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Andrew Catalon

From Wikipedia, the free encyclopedia

Andrew Catalon (born December 1980) is an American sportscaster. He has announced NFL on CBS, PGA Tour on CBS, College Basketball on CBS, and NCAA March Madness.

Catalon grew up in the Short Hills section of Millburn, New Jersey and graduated in 1997 from Millburn High School.[1] He attended the S. I. Newhouse School of Public Communications at Syracuse University, graduating in 2001. He served as a sports reporter at WNYT and freelanced at WFAN and SNY in New York City before joining CBS. Catalon served as a tennis play-by-play announcer for the 2016 Olympic Games and has called the Masters Tournament and PGA Championship in golf.[2]

On March 22, 2014, Catalon was announcing an NCAA Tournament game of Gonzaga against Oklahoma State. In order to get back into the game, Oklahoma State was intentionally fouling Gonzaga's Przemek Karnowski, a poor free throw shooter. Catalon called this strategy "hack a polack", to which his broadcasting partner Mike Gminski immediately said "Easy now." Catalon had to apologize on air for his use of a racial slur and to Karnowski personally. Karnowski tweeted that he appreciated the apology.[3]

Catalon lives in New Jersey with his wife, Jessica Layton, who is a news reporter. They have a son, CJ.[4]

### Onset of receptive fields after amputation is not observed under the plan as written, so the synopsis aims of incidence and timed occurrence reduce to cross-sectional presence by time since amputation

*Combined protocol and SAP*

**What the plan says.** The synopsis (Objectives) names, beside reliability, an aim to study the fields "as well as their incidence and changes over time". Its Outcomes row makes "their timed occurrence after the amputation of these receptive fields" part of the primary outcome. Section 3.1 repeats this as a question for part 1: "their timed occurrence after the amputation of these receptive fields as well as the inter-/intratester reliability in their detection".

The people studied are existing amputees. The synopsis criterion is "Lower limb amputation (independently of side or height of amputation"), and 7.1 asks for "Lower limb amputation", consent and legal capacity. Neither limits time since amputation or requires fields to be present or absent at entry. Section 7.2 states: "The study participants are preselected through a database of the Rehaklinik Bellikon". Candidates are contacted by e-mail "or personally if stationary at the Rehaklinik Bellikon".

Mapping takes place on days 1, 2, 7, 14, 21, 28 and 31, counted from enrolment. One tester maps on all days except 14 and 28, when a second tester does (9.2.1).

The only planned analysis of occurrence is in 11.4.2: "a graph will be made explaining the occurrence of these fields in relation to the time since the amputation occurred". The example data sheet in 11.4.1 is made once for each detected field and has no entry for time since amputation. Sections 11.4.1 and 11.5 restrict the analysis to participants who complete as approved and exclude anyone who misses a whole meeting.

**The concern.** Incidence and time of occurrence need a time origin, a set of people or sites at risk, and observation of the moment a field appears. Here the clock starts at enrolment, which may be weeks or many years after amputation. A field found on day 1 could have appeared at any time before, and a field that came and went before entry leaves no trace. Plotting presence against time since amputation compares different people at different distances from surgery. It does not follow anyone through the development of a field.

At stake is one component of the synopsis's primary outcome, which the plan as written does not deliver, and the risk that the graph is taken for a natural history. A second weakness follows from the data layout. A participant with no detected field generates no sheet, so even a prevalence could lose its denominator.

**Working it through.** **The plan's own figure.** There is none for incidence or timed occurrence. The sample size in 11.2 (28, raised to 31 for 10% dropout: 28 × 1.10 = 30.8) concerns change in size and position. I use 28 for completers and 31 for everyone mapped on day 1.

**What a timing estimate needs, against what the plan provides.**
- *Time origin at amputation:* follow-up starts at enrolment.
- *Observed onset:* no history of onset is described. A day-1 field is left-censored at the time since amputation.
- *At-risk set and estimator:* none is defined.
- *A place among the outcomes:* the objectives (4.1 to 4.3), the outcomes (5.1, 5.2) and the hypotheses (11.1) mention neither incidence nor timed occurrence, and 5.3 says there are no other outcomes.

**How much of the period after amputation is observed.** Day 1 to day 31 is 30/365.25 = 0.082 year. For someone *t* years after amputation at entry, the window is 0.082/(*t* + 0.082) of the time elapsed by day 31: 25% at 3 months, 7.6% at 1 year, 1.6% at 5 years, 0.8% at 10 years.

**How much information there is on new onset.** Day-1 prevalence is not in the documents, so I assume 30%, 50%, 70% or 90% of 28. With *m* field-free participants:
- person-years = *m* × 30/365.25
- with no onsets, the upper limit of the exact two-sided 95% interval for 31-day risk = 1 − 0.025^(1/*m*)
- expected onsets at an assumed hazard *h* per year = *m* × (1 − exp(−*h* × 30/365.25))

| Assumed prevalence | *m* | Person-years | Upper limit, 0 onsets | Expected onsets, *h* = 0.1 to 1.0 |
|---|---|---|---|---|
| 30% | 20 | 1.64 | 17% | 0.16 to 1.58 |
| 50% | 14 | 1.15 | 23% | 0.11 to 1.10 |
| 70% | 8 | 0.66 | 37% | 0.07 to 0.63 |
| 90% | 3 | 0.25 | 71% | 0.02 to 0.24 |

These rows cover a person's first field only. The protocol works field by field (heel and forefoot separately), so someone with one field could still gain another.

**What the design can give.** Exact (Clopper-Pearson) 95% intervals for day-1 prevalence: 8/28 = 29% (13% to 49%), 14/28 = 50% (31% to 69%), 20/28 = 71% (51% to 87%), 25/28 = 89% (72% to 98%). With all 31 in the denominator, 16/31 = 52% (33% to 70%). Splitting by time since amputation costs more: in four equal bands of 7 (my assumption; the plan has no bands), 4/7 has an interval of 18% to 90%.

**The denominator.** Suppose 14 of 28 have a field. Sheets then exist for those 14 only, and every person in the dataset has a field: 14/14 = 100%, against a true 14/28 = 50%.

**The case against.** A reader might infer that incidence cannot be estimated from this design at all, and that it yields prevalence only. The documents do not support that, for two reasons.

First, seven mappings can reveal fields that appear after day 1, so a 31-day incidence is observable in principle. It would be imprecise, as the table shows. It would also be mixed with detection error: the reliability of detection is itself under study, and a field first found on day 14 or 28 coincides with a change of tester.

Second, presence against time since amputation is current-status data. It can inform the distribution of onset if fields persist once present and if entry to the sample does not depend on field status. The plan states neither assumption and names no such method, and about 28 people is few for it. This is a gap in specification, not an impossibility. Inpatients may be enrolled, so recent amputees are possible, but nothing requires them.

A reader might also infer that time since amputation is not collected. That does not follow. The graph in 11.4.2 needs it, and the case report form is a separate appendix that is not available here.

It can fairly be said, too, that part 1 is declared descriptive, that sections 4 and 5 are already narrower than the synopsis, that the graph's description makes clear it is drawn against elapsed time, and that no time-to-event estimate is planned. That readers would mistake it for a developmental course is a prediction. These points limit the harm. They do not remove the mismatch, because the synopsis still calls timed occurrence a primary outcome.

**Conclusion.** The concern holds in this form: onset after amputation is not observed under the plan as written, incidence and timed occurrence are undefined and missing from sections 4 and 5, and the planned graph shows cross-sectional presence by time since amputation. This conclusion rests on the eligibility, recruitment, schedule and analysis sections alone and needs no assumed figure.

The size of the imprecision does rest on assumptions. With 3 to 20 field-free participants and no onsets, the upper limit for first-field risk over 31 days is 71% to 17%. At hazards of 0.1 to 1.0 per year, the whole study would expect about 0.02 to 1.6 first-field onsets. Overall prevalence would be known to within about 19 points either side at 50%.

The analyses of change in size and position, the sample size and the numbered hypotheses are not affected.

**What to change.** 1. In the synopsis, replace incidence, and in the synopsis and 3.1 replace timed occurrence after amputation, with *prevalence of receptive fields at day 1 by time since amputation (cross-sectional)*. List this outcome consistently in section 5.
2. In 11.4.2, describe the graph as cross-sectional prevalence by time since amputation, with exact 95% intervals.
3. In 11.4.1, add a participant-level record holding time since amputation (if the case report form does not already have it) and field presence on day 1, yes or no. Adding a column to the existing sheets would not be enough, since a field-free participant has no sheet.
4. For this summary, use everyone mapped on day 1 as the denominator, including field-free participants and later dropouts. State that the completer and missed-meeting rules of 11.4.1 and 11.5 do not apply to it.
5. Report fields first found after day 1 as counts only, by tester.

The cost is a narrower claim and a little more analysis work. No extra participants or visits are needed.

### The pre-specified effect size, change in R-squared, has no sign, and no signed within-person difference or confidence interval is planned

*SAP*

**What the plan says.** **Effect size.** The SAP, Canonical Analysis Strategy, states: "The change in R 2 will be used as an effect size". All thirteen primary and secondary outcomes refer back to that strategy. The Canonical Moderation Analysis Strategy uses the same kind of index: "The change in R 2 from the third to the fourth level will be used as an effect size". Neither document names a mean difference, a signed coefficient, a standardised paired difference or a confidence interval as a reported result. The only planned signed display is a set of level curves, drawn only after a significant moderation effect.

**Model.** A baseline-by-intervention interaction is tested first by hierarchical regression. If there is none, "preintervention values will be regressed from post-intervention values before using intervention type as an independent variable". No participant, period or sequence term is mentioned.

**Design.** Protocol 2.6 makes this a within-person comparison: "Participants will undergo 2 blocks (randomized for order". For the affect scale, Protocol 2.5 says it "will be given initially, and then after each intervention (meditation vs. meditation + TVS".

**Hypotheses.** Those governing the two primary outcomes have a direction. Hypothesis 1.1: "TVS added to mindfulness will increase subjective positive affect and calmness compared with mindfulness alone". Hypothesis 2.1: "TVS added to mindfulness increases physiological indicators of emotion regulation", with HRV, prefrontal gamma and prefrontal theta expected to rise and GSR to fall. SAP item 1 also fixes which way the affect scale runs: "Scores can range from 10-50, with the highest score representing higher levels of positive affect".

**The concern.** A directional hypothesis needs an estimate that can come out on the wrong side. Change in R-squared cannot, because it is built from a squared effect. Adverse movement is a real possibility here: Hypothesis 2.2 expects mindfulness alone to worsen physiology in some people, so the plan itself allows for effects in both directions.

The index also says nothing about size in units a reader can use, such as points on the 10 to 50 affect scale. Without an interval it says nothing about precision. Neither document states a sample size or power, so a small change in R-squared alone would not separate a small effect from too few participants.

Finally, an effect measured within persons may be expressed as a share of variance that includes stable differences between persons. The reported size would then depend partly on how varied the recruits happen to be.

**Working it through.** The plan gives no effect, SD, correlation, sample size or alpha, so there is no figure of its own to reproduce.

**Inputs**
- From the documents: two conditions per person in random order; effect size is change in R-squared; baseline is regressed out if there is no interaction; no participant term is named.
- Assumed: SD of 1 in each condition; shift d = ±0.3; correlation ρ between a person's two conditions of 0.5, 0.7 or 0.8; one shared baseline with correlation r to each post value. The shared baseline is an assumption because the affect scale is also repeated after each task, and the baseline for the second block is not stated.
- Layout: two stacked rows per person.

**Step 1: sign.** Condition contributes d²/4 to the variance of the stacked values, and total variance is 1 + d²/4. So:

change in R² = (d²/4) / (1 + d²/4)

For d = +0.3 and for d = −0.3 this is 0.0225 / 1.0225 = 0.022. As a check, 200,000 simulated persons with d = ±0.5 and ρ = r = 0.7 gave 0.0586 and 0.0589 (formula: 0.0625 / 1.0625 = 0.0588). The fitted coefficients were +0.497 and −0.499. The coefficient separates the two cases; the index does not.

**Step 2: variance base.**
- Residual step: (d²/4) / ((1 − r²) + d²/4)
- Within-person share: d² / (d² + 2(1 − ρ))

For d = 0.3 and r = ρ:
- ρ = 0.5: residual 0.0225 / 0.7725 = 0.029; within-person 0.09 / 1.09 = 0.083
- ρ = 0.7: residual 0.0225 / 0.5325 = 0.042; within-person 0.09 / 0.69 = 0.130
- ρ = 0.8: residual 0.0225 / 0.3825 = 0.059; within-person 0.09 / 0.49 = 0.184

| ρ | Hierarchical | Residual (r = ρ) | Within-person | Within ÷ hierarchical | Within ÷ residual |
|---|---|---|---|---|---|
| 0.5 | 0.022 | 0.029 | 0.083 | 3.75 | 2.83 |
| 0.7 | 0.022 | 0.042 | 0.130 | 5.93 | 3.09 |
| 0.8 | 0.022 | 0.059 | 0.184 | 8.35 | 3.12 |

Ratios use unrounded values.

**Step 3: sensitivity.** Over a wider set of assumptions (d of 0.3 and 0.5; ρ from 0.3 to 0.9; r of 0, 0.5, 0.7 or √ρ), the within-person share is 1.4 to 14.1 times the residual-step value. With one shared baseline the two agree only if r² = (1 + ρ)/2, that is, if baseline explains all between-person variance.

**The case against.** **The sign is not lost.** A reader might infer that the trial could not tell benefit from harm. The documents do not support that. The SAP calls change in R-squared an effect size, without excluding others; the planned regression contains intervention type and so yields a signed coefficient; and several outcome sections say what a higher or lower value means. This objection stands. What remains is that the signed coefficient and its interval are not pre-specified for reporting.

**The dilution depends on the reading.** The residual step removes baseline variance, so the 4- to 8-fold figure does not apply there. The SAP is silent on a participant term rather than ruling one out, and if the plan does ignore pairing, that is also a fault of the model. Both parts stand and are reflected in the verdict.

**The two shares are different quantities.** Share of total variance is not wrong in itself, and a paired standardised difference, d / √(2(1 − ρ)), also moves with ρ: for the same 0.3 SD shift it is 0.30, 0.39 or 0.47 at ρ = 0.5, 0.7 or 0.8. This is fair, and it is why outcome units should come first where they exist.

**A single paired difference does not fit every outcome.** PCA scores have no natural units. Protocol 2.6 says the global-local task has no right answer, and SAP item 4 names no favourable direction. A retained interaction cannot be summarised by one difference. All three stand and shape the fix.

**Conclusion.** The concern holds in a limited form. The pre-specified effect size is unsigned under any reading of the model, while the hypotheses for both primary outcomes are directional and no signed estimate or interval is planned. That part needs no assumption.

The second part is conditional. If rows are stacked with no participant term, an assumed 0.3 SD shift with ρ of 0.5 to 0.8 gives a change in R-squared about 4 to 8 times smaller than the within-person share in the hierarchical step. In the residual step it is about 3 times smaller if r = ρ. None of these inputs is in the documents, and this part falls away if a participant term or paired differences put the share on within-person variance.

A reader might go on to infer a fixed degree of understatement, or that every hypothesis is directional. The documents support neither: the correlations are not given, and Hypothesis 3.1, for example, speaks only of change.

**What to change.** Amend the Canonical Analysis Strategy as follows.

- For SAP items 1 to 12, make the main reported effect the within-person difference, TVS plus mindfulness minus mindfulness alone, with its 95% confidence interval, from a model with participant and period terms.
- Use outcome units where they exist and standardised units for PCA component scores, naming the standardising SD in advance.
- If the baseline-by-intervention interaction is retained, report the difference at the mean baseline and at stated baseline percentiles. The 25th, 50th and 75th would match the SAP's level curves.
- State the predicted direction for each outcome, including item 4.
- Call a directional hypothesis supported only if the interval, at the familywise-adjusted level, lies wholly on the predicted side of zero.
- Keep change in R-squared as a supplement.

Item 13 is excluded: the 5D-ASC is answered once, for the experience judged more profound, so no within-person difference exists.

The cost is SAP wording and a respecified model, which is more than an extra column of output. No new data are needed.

References

  1. ^ "MHS grads reflect on London Summer Games", The Item of Millburn and Short Hills, August 23, 2012. Accessed February 15, 2020. "Millburn High School graduates Andrew Catalon, Peter J. Costanzo III and Zachary Horn have returned to the United States following an exciting few weeks. Catalon (Class of 1997), Costanzo (Class of 2010) and Horn (Class of 1996) all were involved in NBC's coverage of the Olympic Summer Games from London."
  2. ^ "Andrew Catalon". NBC Sports Group Press Box. Retrieved February 13, 2020.
  3. ^ "CBS broadcaster calls Gonzaga player a 'Polack'". USA Today. Associated Press. March 22, 2014. Retrieved February 13, 2020.
  4. ^ "Andrew Catalon Play-by-Play Announcer". Viacom CBS Press Express. Retrieved February 13, 2020.

External links

This page was last edited on 16 February 2020, at 13:45
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